To make the force-feeding effective the birds are held in place by a small wire cage, with their heads protruding through a hole in the front. This makes it is easy to pull their neck straight and push a metal feeding tube down to their stomach and releasing a kilo of food in just a couple of seconds. This extreme feeding means that the birds are in severe pain and have a permanent diarrhoea. It would of course be ineffective to let the birds out, so they actually live in these cages.

A kilo is about 20 percent of the birds' normal body weight. That means it would be equivalent to shoving 15 kilos of food down the throat of an average human in just 3 seconds. It causes enormous internal pressure, and pain, and some birds literally burst. Getting a metal feeding pipe thrusted down the throat two or three times a day causes severe throat problems. Some birds' esophagus is actually punctured, leaving the bird drowning in the blood that fills its' lungs.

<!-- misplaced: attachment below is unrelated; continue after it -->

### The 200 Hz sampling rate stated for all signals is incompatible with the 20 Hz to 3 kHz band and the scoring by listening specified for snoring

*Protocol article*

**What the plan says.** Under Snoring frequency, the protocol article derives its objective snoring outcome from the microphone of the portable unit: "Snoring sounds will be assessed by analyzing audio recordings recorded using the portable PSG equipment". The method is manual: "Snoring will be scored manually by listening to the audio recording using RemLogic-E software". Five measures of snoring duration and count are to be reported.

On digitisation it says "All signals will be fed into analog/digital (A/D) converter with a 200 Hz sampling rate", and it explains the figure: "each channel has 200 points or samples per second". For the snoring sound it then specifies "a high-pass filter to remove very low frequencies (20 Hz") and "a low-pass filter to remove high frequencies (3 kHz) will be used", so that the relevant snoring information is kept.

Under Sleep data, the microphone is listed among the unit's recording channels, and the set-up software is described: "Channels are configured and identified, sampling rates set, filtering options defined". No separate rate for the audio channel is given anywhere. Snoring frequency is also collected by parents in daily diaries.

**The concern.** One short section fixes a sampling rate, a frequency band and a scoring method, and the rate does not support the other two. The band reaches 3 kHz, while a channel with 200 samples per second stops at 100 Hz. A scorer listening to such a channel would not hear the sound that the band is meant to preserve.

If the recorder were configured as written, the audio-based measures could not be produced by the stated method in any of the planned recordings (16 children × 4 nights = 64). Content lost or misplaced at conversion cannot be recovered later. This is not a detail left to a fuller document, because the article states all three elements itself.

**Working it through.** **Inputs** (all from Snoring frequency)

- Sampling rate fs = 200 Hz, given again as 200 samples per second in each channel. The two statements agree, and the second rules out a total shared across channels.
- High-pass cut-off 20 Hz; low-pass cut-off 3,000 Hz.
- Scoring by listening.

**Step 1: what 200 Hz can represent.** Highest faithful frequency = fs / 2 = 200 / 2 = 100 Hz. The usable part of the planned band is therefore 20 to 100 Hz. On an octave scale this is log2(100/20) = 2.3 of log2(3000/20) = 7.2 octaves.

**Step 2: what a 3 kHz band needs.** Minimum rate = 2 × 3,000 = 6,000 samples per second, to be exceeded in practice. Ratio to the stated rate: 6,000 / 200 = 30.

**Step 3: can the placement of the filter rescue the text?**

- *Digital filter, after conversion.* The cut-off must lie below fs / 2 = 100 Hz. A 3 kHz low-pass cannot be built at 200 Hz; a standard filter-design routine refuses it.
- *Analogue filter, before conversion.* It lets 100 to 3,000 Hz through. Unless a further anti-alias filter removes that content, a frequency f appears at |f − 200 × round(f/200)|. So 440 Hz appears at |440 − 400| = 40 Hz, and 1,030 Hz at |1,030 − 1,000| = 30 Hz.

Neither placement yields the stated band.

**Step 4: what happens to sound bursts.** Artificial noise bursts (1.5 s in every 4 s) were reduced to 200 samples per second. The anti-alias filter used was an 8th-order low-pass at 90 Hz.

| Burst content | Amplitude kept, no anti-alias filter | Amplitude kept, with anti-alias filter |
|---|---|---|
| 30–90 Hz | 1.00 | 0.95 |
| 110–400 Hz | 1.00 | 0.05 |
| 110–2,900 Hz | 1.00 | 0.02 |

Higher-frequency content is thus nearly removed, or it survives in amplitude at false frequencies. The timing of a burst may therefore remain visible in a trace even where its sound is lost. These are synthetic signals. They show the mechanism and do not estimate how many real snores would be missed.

Choking on their own vomit is also a common cause of premature death. And some become so weak that they are unable to fend off rats from eating them alive.

Use your hate. Read the manifesto of Stop Gavage and sign it here. Stop Gavage is a French organisation working to ban foie gras in Europe.

04 January 2008

Learn to hate circuses with elephants.

PETA tv shows circus elephant training, and its consequences. Download the video here. When I found this film I got a warning that it contains strong language... mmm... that's its most disturbing content...

The average life span of a captive elephant is 14 years (captivity-induced foot problems and arthritis are the most common reasons for euthanasia in captive elephants), they usually live longer in circuses since they are used in shows regardless of physical problems. In their natural habitat elephants live for more than 70 years.